Chattanooga Recipient of 2007 Planning Award for Regional Bicycle Plan
the idea of using a bicycle to get around town is not only gaining popularity in Chattanooga, Tennessee, but also national attention.
Published by Smart Growth Online
Changing people's minds about the practicality and convenience of using a bicycle instead of car to drive to work, complete an errand, or go on a nearby outing is neither simple nor easy. Yet, the idea of using a bicycle to get around town is not only gaining popularity in Chattanooga, Tennessee, but also national attention.
The American Planning Association (APA) has selected Chattanooga as the recipient of APA's 2007 National Planning Excellence Award for Implementation. The city completed a comprehensive bicycle plan in 1980, but efforts to act on the plan did not gain speed until 2001 when the city's Bicycle Task Force developed a list of specific goals including expanding the number of miles of bicycle lanes and signed routes in the region.
''Chattanooga has shown a deep commitment to realize the goals and vision of its ambitious bicycle plan,'' said Carol Rhea, AICP, chair of the APA Awards Committee. ''Already they are approaching the 200 mile mark in terms of the amount of new, existing, or previously planned routes, lanes, or multi-use paths for bicyclists.'' Rhea noted that the region's bicycle network eventually will be 400-plus miles long.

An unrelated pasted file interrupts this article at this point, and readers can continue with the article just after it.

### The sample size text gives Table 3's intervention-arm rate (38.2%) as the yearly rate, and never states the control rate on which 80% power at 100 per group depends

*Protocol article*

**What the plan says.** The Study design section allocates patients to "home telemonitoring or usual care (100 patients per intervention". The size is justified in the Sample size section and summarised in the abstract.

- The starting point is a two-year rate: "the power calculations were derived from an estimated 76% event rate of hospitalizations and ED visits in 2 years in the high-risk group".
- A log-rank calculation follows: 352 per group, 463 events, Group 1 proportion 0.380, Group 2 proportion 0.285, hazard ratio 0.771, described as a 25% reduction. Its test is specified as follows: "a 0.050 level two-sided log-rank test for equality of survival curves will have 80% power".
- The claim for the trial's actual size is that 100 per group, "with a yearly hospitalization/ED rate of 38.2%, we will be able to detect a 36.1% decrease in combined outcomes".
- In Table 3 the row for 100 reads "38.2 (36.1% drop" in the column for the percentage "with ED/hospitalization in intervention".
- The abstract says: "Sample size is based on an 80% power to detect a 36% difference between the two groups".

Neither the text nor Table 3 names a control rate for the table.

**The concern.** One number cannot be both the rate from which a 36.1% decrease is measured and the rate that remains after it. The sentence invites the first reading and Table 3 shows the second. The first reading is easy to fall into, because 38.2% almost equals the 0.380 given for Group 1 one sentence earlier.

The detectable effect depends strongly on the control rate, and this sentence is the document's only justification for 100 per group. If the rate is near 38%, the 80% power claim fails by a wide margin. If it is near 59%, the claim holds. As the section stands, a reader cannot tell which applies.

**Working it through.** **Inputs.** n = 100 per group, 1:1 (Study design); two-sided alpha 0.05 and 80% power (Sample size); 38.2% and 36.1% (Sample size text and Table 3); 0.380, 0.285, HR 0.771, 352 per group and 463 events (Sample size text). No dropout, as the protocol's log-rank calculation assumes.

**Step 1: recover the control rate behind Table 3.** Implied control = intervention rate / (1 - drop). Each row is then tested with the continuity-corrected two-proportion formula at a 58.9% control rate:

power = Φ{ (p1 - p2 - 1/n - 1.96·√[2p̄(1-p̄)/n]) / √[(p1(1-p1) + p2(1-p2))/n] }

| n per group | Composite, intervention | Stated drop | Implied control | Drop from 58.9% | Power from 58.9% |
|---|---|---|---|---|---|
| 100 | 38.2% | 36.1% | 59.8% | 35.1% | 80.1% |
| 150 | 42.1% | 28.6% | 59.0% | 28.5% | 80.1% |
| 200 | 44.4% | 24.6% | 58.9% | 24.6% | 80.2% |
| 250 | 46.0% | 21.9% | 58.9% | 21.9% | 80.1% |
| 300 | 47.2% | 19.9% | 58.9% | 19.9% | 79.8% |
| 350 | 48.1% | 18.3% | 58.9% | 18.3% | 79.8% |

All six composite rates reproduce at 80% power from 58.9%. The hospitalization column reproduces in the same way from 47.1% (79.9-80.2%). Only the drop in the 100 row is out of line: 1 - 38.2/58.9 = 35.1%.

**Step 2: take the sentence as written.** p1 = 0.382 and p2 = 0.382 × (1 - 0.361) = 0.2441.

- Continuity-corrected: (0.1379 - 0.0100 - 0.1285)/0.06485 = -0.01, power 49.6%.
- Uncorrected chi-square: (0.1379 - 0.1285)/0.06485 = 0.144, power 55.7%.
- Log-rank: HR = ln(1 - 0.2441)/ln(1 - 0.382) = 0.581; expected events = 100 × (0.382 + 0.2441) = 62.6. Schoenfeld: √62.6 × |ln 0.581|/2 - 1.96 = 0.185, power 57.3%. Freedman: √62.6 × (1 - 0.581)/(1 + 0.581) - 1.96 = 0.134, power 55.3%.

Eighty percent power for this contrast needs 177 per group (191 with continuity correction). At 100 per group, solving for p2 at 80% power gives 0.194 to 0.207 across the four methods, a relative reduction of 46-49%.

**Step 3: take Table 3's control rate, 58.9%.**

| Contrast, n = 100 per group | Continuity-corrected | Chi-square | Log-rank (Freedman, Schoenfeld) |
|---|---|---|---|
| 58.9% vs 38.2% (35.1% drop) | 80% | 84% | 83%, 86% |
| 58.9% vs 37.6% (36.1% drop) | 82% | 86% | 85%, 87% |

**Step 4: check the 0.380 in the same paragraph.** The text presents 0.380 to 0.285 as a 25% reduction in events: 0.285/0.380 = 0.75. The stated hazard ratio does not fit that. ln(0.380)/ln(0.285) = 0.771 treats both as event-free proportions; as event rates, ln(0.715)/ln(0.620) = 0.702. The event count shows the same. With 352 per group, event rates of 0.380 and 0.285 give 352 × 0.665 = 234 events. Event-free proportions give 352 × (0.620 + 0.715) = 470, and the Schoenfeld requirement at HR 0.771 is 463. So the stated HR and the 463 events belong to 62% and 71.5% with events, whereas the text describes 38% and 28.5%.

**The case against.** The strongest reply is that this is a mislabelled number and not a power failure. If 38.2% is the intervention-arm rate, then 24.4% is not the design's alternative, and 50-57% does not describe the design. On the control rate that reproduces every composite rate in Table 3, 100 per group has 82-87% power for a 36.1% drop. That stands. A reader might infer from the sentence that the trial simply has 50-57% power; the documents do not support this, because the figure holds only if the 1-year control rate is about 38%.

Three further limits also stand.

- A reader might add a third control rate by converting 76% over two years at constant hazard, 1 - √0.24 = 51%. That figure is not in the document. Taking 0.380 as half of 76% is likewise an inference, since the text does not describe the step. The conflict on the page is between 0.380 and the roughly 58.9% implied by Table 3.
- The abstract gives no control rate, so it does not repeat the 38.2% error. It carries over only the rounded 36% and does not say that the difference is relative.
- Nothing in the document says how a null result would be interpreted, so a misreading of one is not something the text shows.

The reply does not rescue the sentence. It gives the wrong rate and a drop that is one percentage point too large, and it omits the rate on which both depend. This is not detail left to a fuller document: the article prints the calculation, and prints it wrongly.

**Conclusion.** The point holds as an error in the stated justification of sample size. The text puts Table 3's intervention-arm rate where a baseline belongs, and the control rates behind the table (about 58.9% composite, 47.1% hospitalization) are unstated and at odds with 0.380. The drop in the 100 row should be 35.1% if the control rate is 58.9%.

These efforts by the City of Chattanooga and Hamilton County, Tennessee, will be recognized at APA's National Planning Conference during a luncheon ceremony on April 17, 2007, in Philadelphia. A 30-minute video showcasing all of APA's 2007 National Planning Excellence, Achievement, and Leadership Awards recipients will be shown at the luncheon. Also, the accomplishments of Chattanooga and the 13 other 2007 awardees will be highlighted in the April 2007 issue of Planning magazine and on the APA website, www.planning.org.
Read more at the resource link below.